Flash Economics Economic Research author Patrick Artus would have us look at return on capital differently – instead of financial (equity) capital, physical capital affords us a whole new perspective on evaluating investments across the developed countries such as the U.S., U.K., France, Italy, Germany, Spain and Japan.
Financial versus Physical Capital
The analyst suggests we look beyond the funneled view of return on equity (which serves only the shareholders) to return on physical capital, which is the aggregate return made by a company on all its different forms of financing, whether loans or capital.
The problem with equity oriented financial capitalism is that the return expectations on the investment run too high. This excessive pre-occupation with return on equity (RoE) can drive investors towards short-term and speculative assets and management towards cost cutting that could be unfair to employees.
The graph below shows the RoE across the developed countries mentioned above:
Return On Physical Capital
If we replace RoE with physical capital, we can look at aggregate profitability (after tax but before dividends and interest) as a percentage of the country’s GDP, this being the return available to both lenders and shareholders. The graph below shows how this method looks for the developed countries:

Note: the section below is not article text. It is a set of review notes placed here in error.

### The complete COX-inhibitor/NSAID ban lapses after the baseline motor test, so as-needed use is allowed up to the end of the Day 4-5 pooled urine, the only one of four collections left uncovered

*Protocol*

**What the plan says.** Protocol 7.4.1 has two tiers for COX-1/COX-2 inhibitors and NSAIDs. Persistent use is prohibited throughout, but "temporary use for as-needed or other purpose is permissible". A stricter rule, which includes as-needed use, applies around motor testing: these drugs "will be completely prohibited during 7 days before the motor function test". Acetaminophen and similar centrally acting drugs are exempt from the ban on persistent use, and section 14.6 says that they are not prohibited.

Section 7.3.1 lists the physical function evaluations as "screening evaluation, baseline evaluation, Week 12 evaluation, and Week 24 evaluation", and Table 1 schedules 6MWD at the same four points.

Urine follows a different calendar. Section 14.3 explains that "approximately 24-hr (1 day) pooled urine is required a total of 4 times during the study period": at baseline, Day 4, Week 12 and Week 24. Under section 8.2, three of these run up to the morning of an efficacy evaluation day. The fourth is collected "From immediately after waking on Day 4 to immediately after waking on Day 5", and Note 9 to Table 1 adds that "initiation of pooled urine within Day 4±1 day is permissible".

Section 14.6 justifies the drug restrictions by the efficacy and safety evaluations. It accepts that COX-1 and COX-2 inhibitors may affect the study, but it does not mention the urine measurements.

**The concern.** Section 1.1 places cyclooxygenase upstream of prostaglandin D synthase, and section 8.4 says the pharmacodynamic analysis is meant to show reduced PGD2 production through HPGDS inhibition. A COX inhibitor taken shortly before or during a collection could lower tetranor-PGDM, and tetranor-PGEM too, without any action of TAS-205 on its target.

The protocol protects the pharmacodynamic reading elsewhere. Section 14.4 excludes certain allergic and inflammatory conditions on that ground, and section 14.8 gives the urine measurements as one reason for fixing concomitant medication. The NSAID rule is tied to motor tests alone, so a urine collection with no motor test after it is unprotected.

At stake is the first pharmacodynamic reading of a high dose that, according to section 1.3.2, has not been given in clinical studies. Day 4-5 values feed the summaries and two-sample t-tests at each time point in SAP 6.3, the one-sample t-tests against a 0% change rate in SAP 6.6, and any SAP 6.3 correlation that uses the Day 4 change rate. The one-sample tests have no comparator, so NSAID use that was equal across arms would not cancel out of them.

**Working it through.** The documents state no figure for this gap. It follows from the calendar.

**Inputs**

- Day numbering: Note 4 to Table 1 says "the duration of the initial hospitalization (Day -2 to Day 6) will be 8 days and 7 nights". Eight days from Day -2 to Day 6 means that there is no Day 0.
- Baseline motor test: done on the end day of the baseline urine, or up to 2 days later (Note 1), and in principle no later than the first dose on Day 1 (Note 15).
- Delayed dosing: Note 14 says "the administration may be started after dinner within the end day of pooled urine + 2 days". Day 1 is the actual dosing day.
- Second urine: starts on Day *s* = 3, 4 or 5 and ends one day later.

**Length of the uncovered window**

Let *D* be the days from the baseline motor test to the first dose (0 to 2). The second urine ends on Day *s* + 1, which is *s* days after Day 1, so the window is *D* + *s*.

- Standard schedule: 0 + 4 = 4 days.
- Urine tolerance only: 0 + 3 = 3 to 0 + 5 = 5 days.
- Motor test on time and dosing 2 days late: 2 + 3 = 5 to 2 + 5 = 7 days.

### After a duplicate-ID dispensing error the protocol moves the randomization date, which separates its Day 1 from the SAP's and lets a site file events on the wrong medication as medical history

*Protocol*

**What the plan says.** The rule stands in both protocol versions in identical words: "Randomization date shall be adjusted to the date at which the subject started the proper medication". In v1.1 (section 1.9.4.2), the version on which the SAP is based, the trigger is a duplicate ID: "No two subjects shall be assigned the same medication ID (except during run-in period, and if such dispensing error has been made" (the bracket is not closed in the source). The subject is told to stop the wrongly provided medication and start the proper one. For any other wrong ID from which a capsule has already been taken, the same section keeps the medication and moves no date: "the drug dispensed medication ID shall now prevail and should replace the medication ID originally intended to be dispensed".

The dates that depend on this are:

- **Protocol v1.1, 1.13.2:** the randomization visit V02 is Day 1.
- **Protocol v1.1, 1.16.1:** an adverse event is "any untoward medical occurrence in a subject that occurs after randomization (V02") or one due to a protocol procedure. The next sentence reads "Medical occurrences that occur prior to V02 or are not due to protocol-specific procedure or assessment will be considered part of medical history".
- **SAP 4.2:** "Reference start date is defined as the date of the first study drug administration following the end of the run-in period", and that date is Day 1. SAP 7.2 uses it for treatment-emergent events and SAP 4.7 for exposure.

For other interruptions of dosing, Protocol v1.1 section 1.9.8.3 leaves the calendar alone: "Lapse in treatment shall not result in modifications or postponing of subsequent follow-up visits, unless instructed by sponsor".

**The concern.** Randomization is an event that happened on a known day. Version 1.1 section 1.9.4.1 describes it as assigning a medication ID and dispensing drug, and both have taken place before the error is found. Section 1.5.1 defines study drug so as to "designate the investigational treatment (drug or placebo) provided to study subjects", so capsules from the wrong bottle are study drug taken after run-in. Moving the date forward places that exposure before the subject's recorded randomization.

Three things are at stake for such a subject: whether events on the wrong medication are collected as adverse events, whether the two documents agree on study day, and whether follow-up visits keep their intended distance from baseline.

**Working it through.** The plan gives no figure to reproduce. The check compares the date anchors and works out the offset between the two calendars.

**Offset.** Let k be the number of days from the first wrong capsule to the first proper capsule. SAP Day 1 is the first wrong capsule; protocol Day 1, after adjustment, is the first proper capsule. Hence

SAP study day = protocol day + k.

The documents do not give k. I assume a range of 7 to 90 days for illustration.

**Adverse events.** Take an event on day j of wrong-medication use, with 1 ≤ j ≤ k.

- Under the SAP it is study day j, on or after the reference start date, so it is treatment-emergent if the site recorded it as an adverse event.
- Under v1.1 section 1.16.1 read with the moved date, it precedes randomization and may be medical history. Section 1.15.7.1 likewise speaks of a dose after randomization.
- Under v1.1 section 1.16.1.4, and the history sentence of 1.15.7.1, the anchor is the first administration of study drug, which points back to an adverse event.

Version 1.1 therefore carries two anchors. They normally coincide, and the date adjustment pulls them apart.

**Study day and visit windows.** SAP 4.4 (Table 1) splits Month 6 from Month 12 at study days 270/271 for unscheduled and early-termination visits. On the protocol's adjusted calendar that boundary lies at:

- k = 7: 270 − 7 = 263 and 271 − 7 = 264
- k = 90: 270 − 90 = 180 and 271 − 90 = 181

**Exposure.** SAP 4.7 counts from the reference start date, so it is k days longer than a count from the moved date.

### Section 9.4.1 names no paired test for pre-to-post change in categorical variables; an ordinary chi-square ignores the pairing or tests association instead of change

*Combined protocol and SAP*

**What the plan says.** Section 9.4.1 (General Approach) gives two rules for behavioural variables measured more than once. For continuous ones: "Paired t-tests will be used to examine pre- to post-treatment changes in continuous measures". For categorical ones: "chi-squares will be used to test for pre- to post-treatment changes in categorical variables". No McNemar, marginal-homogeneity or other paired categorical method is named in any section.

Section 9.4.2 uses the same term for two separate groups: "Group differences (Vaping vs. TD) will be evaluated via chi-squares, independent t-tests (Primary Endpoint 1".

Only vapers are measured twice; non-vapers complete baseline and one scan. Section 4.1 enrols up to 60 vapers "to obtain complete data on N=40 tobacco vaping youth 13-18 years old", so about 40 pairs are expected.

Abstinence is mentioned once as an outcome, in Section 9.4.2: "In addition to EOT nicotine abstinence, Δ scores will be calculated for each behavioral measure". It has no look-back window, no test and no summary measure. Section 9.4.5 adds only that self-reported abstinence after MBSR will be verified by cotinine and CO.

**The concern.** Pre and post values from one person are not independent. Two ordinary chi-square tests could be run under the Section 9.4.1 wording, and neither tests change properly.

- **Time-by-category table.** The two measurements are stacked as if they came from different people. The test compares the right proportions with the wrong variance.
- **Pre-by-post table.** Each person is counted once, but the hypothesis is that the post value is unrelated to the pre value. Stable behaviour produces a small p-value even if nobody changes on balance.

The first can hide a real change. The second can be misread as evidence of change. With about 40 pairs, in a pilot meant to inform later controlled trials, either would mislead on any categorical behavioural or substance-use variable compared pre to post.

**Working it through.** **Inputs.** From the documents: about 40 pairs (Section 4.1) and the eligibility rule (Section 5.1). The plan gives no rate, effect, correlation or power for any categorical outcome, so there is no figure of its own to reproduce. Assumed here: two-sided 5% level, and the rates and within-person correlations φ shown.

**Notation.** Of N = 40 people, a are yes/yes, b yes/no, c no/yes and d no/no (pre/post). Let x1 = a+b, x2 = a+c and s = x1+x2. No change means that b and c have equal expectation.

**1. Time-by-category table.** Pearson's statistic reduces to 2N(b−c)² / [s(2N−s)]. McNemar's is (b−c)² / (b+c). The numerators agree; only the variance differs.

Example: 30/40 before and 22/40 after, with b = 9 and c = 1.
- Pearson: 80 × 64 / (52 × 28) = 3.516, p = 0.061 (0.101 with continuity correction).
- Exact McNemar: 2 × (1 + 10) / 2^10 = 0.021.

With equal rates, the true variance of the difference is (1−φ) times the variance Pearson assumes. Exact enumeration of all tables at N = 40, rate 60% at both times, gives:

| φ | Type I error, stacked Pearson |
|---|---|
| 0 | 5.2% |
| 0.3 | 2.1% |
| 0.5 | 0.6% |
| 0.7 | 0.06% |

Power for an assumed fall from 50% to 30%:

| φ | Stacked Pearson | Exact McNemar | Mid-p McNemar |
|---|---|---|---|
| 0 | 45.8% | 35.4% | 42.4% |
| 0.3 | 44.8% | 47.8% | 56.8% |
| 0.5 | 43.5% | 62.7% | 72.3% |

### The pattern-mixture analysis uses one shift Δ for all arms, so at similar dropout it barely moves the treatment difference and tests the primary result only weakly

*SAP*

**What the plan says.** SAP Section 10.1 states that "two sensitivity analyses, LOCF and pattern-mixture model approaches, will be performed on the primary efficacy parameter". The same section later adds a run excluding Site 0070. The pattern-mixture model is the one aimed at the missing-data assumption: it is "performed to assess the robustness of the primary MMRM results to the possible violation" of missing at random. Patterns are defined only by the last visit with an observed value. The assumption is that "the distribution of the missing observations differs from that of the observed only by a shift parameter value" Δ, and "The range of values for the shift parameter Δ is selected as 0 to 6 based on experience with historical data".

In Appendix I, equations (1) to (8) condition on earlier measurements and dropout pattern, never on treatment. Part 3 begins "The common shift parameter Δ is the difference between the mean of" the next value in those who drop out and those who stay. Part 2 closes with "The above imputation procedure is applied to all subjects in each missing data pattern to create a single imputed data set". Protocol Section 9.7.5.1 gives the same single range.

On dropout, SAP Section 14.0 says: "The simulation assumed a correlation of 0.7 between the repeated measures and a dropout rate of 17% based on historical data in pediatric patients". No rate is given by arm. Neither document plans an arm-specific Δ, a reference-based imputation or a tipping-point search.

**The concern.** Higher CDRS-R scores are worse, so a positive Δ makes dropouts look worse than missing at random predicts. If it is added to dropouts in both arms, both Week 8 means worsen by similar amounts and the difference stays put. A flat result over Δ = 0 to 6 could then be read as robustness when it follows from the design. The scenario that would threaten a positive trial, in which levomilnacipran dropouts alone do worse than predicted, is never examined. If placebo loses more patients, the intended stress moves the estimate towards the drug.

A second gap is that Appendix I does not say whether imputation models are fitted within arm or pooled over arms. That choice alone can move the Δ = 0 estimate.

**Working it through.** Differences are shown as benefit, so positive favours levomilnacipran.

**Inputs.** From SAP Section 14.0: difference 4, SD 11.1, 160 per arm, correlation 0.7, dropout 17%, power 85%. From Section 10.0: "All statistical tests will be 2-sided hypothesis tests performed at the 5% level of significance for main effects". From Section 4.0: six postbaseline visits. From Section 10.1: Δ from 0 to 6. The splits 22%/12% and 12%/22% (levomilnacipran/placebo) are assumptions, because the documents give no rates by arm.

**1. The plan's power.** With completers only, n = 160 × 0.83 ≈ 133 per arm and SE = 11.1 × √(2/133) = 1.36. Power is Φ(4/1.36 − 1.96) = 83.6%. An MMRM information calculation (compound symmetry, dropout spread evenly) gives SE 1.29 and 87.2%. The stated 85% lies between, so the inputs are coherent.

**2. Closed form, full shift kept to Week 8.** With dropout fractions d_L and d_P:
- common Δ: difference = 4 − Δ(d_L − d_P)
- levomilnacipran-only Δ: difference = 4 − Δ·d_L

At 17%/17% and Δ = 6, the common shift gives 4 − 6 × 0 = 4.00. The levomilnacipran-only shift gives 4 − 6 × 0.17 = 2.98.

Here, we also need to look at the capital intensity of the country – the ratio between the total money value of capital equipment to its nominal GDP. How does an increase or decrease in capital intensity affect the profitability as a percentage of GDP?
Another way is to calculate the aggregate profits after tax, but before interest and dividends, as a percentage of total capital employed in companies in value terms. Country-wise returns by this method are shown below:
For each country the three methods throw up somewhat different results. But we can say that:
- The U.S., U.K. and Germany show high return on physical capital while Spain is turning up recently. However, returns are low in France, Italy and Japan.
- Interestingly, the countries with low returns show relatively higher capital capital intensity. Why?
The analyst suggests that the phenomenon is explained by “the level of product sophistication and the nature of the capital: the United States and the United Kingdom invest markedly more in new technologies than the euro zone and Japan.”
The continued use of traditional methods to manufacture “standard” industrial products necessitates the use of excessive capital that in turn reduces returns, and therefore discourages investors.
The analyst therefore argues that RoE is really not to blame – the real, underlying reason may be a low rate of return on physical capital.